A precursor to the gambling genre of Hong Kong films immortalized by God of Gamblers, this Shaw Brothers classic takes a serious turn in the genre driven by a villainous performance from kung fu legend Chen Kuan-Tai.

In the course of ten years, Peng Tianshi has gone from a country bumpkin from Guilun to a master gambler and swindler in Hong Kong. He runs a casino where he tends to swindle money from the customers and when he finds himself outwitted, he takes matters by force to get the money back. When a former adversary returns and helps a couple win their wedding money back with his master skills of hearing dice, Peng resorts to making sure the man suffers.

The blinding and framing of the old man starts a war with the Sha family, who for centuries were the first to create and master gambling as a means to stop corrupt officials. The latest generation involves young Sha Tong, who has also mastered the art of hearing dice and when he also outwits Peng, the unscrupulous swindler resorts to beating Tong up to retrieve the money. Under the tutelage of the veteran Quanli, Tong’s grandfather, as well as other family members, Tong begins to train hard as well as take an assignment to get to Peng. This ultimately causes a showdown like no other as Tong and Peng will settle the score on the only battlefield they know: the card table.

While 1989’s God of Gamblers will be the pioneer of the gambling comedy film that was one of the major crazes in Hong Kong cinema, it is truly not one of the first films to tackle gambling in general. One of the first gambling comedies may actually be the 1974 Golden Harvest classic Games Gamblers Play featuring the Hui Brothers This Shaw Brothers classic from director Cheng Kang (father of legendary action specialist Tony Ching Siu-Tung) is one of the first films to tackle the gambling genre and takes it to a more serious tone. This classic film replaces kung fu with card playing and dice playing and it’s quite a good film.

Chen Kuan-Tai, a kung fu legend, is given a chance to show a different type of role and we do not get to see him break out the shapes. Instead, he plays the villainous swindler who starts a war due to his greedy manner. Chen gives a great performance as Peng, who perhaps due to his upbringing starts out as a bumpkin turned powerful man, having the money, power, and reputation. Ma Chien-Tang is quite the annoyance as Peng’s brother-in-law, who basically not only serves as a lapdog but also is Peng’s eavesdropper who intends to make sure Peng gets what he thinks he deserves.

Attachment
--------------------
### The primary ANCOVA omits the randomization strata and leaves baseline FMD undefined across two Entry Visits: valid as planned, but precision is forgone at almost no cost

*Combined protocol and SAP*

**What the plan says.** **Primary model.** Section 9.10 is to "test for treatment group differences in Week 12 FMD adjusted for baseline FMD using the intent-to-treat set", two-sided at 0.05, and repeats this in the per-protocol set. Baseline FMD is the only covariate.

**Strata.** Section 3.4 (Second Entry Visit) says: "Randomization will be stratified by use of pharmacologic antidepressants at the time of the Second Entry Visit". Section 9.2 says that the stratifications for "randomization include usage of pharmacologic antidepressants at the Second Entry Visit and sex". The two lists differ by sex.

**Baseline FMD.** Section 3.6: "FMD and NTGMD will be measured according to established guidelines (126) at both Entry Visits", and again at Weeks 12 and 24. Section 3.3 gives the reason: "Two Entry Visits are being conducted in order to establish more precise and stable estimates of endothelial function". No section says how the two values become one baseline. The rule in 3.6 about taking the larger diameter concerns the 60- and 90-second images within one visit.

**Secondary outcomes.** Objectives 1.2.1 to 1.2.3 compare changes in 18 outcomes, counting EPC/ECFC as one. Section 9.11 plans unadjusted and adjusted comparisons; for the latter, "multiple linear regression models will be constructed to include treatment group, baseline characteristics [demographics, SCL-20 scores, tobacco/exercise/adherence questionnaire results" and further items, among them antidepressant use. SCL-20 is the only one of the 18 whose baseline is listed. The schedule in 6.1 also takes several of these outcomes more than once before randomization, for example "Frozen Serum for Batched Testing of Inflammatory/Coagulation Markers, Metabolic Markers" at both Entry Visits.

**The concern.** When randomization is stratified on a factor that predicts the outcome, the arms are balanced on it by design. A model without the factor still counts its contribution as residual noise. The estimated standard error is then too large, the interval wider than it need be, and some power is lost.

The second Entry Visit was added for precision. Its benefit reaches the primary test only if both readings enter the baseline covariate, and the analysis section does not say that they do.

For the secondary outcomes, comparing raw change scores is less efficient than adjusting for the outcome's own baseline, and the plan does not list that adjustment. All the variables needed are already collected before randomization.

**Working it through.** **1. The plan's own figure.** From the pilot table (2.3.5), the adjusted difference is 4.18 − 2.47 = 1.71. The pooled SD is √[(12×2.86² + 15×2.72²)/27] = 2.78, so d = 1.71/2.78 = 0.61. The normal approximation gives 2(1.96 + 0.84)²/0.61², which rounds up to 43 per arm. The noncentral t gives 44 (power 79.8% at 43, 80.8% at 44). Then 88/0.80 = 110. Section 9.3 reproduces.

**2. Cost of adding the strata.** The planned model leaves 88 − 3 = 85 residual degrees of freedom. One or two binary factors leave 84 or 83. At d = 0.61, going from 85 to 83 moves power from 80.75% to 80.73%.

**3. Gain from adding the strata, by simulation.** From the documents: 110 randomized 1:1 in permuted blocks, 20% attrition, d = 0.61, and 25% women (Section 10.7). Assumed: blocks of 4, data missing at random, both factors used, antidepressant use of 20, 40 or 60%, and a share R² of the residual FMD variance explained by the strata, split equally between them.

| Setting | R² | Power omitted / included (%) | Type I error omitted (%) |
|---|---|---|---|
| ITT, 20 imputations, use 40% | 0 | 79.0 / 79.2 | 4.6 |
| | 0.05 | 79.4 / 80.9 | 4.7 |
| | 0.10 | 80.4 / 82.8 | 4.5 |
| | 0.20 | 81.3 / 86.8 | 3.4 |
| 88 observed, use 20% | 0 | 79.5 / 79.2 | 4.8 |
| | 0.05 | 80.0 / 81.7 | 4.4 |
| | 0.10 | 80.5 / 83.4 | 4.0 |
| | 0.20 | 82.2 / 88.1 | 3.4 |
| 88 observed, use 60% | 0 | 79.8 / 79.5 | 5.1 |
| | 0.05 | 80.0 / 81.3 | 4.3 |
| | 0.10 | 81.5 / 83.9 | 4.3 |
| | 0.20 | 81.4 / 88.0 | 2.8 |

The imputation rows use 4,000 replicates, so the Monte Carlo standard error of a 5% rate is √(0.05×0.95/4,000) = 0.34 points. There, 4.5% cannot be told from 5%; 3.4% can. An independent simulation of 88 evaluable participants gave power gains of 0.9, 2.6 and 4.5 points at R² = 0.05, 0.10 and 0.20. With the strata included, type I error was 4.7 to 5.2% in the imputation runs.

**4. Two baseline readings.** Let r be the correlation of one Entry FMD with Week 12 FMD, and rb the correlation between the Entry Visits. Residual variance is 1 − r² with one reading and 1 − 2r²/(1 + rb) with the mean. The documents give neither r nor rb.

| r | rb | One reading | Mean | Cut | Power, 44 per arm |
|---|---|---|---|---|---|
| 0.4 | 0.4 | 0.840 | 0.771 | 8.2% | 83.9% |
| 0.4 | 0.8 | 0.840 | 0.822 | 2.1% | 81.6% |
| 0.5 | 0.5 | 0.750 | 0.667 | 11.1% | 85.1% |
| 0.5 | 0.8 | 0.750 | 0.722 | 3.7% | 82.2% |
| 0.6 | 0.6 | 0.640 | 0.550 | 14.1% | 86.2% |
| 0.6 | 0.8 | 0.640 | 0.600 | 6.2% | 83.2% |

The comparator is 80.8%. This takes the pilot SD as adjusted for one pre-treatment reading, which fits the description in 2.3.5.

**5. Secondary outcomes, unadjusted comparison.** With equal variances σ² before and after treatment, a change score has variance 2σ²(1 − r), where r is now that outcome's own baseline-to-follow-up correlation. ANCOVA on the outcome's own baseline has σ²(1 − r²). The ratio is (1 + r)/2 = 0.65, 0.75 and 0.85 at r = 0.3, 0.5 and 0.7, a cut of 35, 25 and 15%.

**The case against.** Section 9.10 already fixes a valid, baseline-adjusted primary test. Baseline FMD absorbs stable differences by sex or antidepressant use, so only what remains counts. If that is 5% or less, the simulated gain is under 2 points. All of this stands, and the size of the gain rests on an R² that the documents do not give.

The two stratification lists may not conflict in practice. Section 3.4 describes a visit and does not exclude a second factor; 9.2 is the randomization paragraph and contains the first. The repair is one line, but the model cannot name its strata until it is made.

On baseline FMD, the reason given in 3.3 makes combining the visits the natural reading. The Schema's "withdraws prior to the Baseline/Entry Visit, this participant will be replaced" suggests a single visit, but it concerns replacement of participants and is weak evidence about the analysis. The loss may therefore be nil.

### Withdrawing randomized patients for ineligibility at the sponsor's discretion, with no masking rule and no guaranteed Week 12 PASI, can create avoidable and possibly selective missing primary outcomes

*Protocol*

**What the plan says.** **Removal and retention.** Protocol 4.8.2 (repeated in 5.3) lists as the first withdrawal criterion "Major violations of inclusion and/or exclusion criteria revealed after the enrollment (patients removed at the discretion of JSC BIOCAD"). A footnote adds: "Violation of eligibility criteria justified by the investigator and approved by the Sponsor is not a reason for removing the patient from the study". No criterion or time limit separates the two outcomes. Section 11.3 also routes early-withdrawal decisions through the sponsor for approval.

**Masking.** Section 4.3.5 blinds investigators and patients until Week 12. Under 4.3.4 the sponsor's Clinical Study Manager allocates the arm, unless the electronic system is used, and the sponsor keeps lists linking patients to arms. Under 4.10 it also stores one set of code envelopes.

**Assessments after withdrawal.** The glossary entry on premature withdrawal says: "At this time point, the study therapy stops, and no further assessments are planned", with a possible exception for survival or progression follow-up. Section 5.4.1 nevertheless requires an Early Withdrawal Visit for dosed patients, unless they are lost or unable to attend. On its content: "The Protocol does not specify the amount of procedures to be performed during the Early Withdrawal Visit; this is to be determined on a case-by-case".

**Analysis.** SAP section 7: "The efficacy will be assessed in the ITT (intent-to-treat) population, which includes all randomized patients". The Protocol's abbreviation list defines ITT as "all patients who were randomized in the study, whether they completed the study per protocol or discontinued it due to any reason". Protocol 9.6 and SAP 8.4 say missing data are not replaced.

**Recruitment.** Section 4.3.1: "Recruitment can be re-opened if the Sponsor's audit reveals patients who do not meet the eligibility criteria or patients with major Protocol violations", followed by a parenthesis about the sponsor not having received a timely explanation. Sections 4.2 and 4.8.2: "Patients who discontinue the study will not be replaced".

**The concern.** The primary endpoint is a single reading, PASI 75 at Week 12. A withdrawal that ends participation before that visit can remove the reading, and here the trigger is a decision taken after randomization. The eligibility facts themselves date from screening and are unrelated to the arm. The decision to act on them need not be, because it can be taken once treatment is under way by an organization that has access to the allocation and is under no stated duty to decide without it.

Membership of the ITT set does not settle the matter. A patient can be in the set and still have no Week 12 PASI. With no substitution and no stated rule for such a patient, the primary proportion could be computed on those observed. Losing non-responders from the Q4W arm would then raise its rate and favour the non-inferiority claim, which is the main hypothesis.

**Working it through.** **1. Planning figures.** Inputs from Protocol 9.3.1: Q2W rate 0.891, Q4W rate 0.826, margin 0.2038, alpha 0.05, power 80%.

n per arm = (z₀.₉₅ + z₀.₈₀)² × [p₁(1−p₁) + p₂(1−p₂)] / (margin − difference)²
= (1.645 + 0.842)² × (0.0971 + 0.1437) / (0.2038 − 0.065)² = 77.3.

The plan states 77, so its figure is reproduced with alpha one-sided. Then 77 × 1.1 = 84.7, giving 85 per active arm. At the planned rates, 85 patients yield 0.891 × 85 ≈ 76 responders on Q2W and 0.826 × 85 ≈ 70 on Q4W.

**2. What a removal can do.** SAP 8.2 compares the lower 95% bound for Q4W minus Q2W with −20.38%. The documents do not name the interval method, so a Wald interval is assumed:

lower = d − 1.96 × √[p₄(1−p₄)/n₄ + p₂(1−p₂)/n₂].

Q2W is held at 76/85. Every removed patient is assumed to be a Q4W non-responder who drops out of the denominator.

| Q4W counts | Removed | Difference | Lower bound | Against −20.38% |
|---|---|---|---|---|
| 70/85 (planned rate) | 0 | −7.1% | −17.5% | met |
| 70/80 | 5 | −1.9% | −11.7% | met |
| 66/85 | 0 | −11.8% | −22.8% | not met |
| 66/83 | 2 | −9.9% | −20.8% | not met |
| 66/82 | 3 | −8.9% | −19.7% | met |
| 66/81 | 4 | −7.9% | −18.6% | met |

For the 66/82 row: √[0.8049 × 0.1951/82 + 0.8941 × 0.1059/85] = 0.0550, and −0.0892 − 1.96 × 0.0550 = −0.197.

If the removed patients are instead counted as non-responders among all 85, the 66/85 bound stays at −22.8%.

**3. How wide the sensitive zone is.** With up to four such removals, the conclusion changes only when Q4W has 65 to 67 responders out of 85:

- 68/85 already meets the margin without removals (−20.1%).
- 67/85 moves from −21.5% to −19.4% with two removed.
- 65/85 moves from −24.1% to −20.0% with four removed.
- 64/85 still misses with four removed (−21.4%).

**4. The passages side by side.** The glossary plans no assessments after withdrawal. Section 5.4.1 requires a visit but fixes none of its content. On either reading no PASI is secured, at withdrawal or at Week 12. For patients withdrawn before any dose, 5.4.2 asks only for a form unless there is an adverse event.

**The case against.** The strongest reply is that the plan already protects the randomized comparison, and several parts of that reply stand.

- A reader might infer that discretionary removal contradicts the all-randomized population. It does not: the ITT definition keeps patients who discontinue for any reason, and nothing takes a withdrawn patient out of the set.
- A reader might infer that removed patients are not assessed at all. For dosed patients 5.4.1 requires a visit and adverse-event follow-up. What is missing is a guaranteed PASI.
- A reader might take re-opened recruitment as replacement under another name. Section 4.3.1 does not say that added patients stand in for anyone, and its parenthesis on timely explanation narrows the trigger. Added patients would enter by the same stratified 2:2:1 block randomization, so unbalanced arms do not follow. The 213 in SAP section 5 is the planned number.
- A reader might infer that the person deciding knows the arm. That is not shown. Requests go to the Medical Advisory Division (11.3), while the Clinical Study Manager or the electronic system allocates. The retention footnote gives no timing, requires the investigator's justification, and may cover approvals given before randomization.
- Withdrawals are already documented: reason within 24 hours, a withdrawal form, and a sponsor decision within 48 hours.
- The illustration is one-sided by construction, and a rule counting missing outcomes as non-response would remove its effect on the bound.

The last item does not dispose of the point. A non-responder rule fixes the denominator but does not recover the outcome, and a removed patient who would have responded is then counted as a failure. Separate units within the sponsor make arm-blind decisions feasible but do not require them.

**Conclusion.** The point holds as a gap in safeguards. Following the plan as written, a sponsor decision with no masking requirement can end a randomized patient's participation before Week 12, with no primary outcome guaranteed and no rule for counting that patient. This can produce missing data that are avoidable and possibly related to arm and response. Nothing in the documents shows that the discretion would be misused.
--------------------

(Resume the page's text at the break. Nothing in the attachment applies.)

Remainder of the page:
Tsung Hua, another kung fu star for Shaw Brothers, doesn’t get to showcase any fight skills, but does quite well as the righteous Sha Tong, who learns the various tricks and skills of gambling as a means to make sure the ones who have been wronged get what they deserve. Sha is considered a Robin Hood-like figure and instead of a band of merry men, he has his family as his partners due to their historic reputation. Fan Mei-Sheng and Shut Chung-Tin provide ample support as a brother and their grandfather, who is a master in the art of gambling.

The story itself, written by Sha Tsai-Chuen, may seem slow paced with a near two hour running time. However, the story is well paced with lads of twists and turns that drive the story even more, all culminating in two showdowns between Peng and Sha. It is clear that the gambling antics of this film would influence Wong Jing, who would later become Hong Kong’s “gambling godfather” with his directing (and sometimes appearing as villain) of many gambling comedies in 1990’s Hong Kong cinema, with the likes of Chow Yun-Fat, Stephen Chow, Andy Lau, and Nick Cheung as the four “gambling kings” of the genre.

King Gambler is truly a wonderfully made precursor to the Hong Kong gambling genre boom. The story is well done and Tsung Hua makes for a righteous trickster and Chen Kuan-Tai playing a worthy greedy adversary. A recommendation for fans of both Shaw Brothers and gambling films.


A Shaw Brothers (HK) Ltd. Production. Director: Cheng Kang. Producer: Runme Shaw. Writer: Sha Tsai-Chuen. Cinematography: Wu Cho-Hui and Cheung Tak-Wai. Editing: Chiang Hsing-Lung and Henry Cheung.

Cast: Tsung Hua, Chen Kuan-Tai, Chen Ping, Shut Chung-Tin, Ouyang Shafei, Wang Hsieh, Ku Feng, Fan Mei-Sheng, A Mei-Na, Ku Wen-Chung.